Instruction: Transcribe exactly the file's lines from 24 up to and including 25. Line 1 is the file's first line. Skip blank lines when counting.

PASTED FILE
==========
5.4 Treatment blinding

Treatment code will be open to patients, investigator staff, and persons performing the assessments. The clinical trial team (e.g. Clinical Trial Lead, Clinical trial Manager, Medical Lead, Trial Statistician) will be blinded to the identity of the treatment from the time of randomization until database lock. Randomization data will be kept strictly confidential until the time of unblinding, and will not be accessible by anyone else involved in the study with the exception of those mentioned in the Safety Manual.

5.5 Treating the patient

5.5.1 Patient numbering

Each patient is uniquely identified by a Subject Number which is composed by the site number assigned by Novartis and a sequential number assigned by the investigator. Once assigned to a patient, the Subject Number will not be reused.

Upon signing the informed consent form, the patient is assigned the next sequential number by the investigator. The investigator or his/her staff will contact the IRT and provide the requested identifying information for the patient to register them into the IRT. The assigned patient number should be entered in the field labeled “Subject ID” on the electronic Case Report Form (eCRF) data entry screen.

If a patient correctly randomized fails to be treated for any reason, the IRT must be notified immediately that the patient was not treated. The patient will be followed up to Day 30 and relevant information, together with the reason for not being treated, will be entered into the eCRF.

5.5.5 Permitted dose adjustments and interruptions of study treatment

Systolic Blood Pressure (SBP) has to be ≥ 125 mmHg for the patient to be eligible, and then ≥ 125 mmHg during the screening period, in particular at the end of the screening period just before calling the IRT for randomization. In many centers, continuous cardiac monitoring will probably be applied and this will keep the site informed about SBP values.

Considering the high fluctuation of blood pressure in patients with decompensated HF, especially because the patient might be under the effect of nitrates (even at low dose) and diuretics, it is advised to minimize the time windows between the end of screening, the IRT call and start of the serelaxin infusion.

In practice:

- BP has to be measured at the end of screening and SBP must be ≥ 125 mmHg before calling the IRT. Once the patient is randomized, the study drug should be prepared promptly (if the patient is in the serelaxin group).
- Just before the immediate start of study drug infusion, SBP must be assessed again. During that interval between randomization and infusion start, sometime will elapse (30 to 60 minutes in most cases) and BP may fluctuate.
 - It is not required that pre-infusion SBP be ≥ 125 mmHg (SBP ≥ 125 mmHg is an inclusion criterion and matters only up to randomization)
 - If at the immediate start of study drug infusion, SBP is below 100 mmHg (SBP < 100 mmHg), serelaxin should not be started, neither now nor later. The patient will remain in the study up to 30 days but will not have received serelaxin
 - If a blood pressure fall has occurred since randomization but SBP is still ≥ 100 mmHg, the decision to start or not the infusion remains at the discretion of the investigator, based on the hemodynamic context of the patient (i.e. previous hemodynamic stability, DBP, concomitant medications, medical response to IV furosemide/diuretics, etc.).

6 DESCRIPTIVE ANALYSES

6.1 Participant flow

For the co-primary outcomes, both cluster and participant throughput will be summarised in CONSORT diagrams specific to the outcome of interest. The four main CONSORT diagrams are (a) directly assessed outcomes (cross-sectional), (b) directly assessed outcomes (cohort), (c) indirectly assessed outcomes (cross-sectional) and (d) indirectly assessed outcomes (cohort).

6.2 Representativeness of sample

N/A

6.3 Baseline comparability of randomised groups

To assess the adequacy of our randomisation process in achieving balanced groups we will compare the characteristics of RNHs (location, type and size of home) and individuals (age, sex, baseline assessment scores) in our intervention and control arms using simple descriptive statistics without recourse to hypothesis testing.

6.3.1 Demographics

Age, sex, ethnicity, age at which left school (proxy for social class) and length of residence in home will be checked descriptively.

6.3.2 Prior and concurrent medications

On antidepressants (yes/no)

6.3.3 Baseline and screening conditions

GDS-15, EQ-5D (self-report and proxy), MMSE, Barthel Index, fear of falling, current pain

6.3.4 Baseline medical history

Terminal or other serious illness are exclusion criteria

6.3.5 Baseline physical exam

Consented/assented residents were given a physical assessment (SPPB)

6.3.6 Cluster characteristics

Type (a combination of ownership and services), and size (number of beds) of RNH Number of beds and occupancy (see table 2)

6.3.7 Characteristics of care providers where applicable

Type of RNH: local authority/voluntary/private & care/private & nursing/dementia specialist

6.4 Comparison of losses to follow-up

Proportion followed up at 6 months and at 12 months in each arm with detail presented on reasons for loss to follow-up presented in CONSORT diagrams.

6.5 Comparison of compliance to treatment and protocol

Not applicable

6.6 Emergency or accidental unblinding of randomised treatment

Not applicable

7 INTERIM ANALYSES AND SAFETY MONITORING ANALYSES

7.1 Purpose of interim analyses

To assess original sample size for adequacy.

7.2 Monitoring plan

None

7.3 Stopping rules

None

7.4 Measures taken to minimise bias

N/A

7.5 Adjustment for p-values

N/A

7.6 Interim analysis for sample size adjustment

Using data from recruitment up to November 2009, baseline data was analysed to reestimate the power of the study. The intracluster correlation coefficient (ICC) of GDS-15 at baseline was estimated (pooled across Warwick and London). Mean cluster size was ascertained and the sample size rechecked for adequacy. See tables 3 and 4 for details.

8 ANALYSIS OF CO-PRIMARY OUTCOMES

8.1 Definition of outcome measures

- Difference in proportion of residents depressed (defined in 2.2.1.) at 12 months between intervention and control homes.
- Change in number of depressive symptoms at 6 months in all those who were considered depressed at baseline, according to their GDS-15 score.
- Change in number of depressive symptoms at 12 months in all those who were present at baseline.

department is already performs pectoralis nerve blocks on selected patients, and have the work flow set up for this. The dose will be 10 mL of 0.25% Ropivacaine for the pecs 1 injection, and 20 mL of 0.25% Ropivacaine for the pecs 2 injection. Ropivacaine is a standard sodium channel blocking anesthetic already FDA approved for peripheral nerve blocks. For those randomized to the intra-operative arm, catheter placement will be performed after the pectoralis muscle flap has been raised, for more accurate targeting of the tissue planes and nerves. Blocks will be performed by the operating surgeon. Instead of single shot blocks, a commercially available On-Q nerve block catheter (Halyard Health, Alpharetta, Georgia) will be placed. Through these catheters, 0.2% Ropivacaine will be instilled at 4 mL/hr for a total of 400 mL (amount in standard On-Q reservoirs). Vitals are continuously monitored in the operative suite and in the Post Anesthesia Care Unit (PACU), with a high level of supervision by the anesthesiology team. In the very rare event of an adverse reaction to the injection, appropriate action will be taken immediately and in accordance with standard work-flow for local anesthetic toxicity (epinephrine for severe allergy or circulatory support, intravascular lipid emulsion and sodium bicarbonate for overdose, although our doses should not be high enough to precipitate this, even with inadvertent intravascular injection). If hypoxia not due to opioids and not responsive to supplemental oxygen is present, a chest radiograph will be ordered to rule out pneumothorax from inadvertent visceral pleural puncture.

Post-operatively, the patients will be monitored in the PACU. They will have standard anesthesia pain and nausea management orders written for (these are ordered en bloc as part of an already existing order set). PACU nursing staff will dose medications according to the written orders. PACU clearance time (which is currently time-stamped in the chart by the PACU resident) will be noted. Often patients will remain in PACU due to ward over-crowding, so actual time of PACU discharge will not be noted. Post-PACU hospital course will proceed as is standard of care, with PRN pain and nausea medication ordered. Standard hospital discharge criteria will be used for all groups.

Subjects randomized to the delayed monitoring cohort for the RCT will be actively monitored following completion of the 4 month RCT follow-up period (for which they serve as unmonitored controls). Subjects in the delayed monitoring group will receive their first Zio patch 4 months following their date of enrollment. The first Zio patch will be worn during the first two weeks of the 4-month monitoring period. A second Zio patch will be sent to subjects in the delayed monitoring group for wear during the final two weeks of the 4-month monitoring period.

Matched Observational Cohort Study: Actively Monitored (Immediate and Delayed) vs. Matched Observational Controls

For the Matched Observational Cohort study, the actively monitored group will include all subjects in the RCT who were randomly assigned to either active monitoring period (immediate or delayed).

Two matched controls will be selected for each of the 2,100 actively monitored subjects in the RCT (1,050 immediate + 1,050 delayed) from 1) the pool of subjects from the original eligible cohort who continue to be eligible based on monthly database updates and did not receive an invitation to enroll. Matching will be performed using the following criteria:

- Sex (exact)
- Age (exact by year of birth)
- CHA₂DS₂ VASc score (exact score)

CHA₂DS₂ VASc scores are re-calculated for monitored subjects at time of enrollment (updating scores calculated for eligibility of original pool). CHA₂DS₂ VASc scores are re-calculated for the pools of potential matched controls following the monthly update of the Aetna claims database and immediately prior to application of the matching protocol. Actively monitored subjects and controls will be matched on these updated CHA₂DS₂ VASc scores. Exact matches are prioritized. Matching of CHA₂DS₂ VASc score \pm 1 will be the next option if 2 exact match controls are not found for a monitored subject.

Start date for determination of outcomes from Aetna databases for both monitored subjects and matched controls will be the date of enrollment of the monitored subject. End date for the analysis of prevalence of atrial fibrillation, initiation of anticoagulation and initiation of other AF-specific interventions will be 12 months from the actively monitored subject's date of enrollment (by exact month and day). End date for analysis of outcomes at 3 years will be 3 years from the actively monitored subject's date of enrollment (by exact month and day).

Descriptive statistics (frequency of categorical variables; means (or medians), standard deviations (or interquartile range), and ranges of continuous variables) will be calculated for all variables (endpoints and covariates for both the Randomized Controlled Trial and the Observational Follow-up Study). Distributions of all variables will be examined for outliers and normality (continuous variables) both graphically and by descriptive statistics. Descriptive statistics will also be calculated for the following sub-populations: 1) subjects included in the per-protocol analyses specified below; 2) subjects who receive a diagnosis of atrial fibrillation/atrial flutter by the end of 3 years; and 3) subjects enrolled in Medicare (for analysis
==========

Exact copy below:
6.3.1 Demographics

Age, sex, ethnicity, age at which left school (proxy for social class) and length of residence in home will be checked descriptively.